CARI.net’s Enterprise Network was designed from the ground up to support our customers’ ever growing need for speed! While lightning fast page loads and bandwidth on demand are some of our primary objectives, overall redundancy is the next big focus of the CARI.net Network Managers.
Transit to the major carriers is routed using Border Gateway Protocol (BGP-4 ), a protocol that provides automated detection and redirection in the case of a transit carrier failure. Edge routers – those that connect directly to the transit carriers – are linked by multi-Gigabit, multi-paths that are wholly owned and operated by the CARI.net network engineering group. This provides facility-level redundancy for Internet transit, backed by both AC and DC power plants.
Distribution redundancy is achieved by multi-facility non-active fiberoptic links to the transit routing infrastructure. No single fiber, transit carrier, or power failure can cause an interruption of service to the distribution routers. The distribution routers are the gateway routers for client connections; Hot Standby Routing Protocol (HSRP) provides redundancy for the gateway IP address to remove the distribution routers as single points of failure. Dedicated Virtual LAN’s are assigned to clients to enhance network security and to allow customized Access Control Lists (ACL’s).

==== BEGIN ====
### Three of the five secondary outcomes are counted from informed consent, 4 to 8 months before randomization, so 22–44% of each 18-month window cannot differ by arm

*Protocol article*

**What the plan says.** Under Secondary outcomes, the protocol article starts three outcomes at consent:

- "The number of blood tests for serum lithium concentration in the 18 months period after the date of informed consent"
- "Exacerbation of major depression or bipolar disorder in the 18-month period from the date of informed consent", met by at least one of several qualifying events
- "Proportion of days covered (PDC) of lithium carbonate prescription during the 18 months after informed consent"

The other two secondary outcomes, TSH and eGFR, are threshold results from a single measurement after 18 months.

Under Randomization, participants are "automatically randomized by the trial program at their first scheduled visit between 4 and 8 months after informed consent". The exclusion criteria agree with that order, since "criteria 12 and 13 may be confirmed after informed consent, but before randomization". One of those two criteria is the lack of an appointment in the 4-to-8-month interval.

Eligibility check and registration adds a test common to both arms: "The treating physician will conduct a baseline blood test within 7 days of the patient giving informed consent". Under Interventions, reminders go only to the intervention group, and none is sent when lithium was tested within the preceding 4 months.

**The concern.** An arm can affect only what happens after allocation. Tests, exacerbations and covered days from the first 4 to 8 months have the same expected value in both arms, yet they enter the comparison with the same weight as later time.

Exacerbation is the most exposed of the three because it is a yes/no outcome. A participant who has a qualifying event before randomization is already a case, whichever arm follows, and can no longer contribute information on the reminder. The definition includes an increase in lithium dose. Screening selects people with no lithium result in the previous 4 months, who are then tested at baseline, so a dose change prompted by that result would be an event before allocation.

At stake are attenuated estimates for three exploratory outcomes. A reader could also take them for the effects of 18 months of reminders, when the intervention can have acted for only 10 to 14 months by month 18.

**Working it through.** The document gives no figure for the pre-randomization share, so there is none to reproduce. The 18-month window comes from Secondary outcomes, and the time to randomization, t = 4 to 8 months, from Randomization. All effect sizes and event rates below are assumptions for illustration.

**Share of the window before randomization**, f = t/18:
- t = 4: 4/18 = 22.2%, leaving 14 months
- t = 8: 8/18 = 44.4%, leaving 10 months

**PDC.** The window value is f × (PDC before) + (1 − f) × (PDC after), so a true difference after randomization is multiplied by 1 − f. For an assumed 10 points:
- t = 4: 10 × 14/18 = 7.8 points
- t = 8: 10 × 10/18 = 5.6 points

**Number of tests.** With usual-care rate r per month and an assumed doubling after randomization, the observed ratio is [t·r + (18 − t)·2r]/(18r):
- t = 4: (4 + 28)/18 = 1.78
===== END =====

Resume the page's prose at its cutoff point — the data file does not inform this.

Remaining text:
Network access consists of dual switch connections, 100Mbps or 1Gbps. The switch connections are provided from separate access switches that are connected to the distribution network by redundant trunk ports. Spanning Tree Protocol (STP) is used to ensure automatic failover in the case of a switch or uplink failure.